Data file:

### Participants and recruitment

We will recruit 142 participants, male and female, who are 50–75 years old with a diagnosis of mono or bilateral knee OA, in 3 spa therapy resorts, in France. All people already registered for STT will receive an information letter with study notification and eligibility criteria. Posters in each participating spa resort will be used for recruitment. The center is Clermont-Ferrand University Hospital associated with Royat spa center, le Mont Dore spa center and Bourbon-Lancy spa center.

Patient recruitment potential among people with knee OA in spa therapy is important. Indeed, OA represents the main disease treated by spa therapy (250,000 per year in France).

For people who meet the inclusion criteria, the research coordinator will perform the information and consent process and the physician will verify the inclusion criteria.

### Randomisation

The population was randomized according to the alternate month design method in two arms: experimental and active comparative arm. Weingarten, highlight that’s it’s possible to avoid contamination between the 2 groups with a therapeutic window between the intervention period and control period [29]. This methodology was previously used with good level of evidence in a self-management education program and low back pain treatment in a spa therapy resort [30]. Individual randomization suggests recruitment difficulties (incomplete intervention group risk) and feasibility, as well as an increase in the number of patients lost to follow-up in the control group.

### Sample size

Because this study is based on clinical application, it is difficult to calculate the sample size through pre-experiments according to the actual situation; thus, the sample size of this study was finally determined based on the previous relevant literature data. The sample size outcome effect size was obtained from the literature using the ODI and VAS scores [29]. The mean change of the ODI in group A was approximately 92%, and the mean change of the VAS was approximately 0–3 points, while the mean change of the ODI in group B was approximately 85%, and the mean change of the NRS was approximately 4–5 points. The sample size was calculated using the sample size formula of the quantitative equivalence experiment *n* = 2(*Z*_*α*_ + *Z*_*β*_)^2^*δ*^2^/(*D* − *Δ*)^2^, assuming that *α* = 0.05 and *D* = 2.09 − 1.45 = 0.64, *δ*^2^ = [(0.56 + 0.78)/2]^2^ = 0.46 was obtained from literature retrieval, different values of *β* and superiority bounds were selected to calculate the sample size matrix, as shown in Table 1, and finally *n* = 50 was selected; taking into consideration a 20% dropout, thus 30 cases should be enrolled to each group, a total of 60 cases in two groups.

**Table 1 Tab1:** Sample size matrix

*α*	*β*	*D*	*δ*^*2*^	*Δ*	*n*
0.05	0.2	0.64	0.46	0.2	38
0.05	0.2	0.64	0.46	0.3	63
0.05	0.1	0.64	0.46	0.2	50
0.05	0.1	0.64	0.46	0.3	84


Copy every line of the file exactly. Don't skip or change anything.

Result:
### Participants and recruitment

We will recruit 142 participants, male and female, who are 50–75 years old with a diagnosis of mono or bilateral knee OA, in 3 spa therapy resorts, in France. All people already registered for STT will receive an information letter with study notification and eligibility criteria. Posters in each participating spa resort will be used for recruitment. The center is Clermont-Ferrand University Hospital associated with Royat spa center, le Mont Dore spa center and Bourbon-Lancy spa center.

Patient recruitment potential among people with knee OA in spa therapy is important. Indeed, OA represents the main disease treated by spa therapy (250,000 per year in France).

For people who meet the inclusion criteria, the research coordinator will perform the information and consent process and the physician will verify the inclusion criteria.

### Randomisation

The population was randomized according to the alternate month design method in two arms: experimental and active comparative arm. Weingarten, highlight that’s it’s possible to avoid contamination between the 2 groups with a therapeutic window between the intervention period and control period [29]. This methodology was previously used with good level of evidence in a self-management education program and low back pain treatment in a spa therapy resort [30]. Individual randomization suggests recruitment difficulties (incomplete intervention group risk) and feasibility, as well as an increase in the number of patients lost to follow-up in the control group.

### Sample size

Because this study is based on clinical application, it is difficult to calculate the sample size through pre-experiments according to the actual situation; thus, the sample size of this study was finally determined based on the previous relevant literature data. The sample size outcome effect size was obtained from the literature using the ODI and VAS scores [29]. The mean change of the ODI in group A was approximately 92%, and the mean change of the VAS was approximately 0–3 points, while the mean change of the ODI in group B was approximately 85%, and the mean change of the NRS was approximately 4–5 points. The sample size was calculated using the sample size formula of the quantitative equivalence experiment *n* = 2(*Z*_*α*_ + *Z*_*β*_)^2^*δ*^2^/(*D* − *Δ*)^2^, assuming that *α* = 0.05 and *D* = 2.09 − 1.45 = 0.64, *δ*^2^ = [(0.56 + 0.78)/2]^2^ = 0.46 was obtained from literature retrieval, different values of *β* and superiority bounds were selected to calculate the sample size matrix, as shown in Table 1, and finally *n* = 50 was selected; taking into consideration a 20% dropout, thus 30 cases should be enrolled to each group, a total of 60 cases in two groups.

**Table 1 Tab1:** Sample size matrix

*α*	*β*	*D*	*δ*^*2*^	*Δ*	*n*
0.05	0.2	0.64	0.46	0.2	38
0.05	0.2	0.64	0.46	0.3	63
0.05	0.1	0.64	0.46	0.2	50
0.05	0.1	0.64	0.46	0.3	84